Hi JB. I'm so glad to hear that your daughter is doing so good. Wow, 30% for weight is great! My daughter was born at 30+0 weighing 2lbs 9oz and now at 18 months she is only at 2.5% for weight! I think that for many babies, not just preemies, the switch to solid food is a difficult time. Instead of being snuggled with mom and happily sucking away on bottle or breast, baby now needs to figure out how to eat while not having that comfort. Throw in the extra sensory issues that preemies often have and it can be a stressful time for everyone!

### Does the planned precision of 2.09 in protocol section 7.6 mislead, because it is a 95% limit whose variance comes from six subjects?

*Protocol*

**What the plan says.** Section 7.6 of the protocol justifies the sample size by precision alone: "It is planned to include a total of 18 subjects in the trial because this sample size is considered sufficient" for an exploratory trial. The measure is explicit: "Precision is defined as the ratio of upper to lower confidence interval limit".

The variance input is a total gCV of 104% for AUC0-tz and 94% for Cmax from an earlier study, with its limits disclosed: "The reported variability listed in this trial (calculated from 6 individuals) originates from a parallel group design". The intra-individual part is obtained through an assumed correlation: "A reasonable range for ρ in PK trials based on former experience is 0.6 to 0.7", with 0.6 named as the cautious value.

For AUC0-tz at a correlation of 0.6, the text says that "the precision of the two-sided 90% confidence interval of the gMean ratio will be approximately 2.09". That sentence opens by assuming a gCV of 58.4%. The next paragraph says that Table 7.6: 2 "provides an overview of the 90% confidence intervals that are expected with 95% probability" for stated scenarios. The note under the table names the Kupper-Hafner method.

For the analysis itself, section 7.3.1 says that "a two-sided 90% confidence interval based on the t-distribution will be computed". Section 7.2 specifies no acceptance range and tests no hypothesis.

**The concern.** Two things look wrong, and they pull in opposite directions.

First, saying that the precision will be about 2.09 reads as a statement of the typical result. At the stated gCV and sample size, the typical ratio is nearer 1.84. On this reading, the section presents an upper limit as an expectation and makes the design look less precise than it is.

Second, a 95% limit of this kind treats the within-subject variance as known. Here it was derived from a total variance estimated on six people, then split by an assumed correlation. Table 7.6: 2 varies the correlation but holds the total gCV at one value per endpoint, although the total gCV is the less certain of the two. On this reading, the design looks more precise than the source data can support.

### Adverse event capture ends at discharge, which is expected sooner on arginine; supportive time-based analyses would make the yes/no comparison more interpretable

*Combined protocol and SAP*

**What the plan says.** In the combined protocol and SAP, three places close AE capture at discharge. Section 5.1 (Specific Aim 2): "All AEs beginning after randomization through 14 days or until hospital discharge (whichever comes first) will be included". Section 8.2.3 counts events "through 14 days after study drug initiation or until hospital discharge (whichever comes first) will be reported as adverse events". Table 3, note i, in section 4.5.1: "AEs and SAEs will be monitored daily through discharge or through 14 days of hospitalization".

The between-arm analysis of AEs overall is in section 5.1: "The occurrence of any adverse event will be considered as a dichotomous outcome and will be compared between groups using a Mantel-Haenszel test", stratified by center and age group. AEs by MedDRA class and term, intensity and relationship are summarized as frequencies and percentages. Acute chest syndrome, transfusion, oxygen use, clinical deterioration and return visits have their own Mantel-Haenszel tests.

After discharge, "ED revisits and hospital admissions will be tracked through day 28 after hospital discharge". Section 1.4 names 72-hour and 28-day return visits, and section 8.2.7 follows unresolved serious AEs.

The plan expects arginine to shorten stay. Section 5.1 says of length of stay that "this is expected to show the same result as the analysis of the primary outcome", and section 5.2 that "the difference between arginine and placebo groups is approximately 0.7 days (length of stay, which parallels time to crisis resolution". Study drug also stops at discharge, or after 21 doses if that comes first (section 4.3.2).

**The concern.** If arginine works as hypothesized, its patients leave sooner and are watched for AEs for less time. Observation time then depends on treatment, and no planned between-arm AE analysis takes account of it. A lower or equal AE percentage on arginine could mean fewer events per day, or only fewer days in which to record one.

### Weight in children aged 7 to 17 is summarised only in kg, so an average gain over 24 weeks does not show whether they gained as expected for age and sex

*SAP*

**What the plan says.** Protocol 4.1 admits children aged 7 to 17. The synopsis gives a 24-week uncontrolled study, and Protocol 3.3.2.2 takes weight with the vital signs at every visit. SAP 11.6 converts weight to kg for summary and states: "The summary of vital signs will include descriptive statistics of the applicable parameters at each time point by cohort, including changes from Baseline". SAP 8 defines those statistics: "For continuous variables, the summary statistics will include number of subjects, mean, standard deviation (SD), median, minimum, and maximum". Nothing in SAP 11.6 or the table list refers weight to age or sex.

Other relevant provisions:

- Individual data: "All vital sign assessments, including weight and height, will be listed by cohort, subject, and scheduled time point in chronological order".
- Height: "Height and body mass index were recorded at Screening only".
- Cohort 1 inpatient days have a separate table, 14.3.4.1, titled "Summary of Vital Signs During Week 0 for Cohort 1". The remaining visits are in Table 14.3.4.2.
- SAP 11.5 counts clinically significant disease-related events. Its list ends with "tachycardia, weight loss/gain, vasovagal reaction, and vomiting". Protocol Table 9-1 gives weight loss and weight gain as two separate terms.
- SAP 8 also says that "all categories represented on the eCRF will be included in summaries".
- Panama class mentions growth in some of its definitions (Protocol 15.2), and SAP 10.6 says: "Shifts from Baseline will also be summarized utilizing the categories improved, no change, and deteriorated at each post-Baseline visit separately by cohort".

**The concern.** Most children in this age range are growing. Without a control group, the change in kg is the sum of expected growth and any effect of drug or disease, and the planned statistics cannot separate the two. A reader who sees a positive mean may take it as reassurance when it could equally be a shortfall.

I am glad to hear that your daughter is seeing a feeding specialist but I am a bit confused as to why the specialist is even suggesting that your daughter should be self-feeding with a spoon?? If I am correct, your daughter's adjusted age is ~10 to 10.5 months. My daughter's adjusted age is 15.5 months and she is JUST starting to use a spoon on her own. And neither her pediatrician or her developmental specialist is at all concerned. And my girl is incredibly stubborn- even though she CAN hold her bottle, she refuses to. Instead, she likes to snuggle with me and have me hold it. So, instead of trying to force her, we have slowly been getting her to use a sippy cup- again, she has just started in the last few weeks to really be interested in it. At first, I just left it out for her to pick up when she wanted and to explore without the idea that she had to drink from it. It took a couple of days to a week before she even put it to her mouth. And once she was comfortable with the cup and realized that she could have a drink when she wanted one, she just decided that she liked it. Within a few days she was using it like a pro. And now, she only gets a bottle in the morning and right before bed- I still snuggle with her and hold the bottle for her. The rest of the time, she drinks from the sippy cup. I still at least once a day, snuggle her and hold the sippy cup for her, same as I would with a bottle. Her pediatrician told me at her 18mo appointment that switching to the sippy cup is good but that he isn't worried that she still gets some bottles. And that her adjusted age is much more important than her actual age when it comes to these adaptive skills.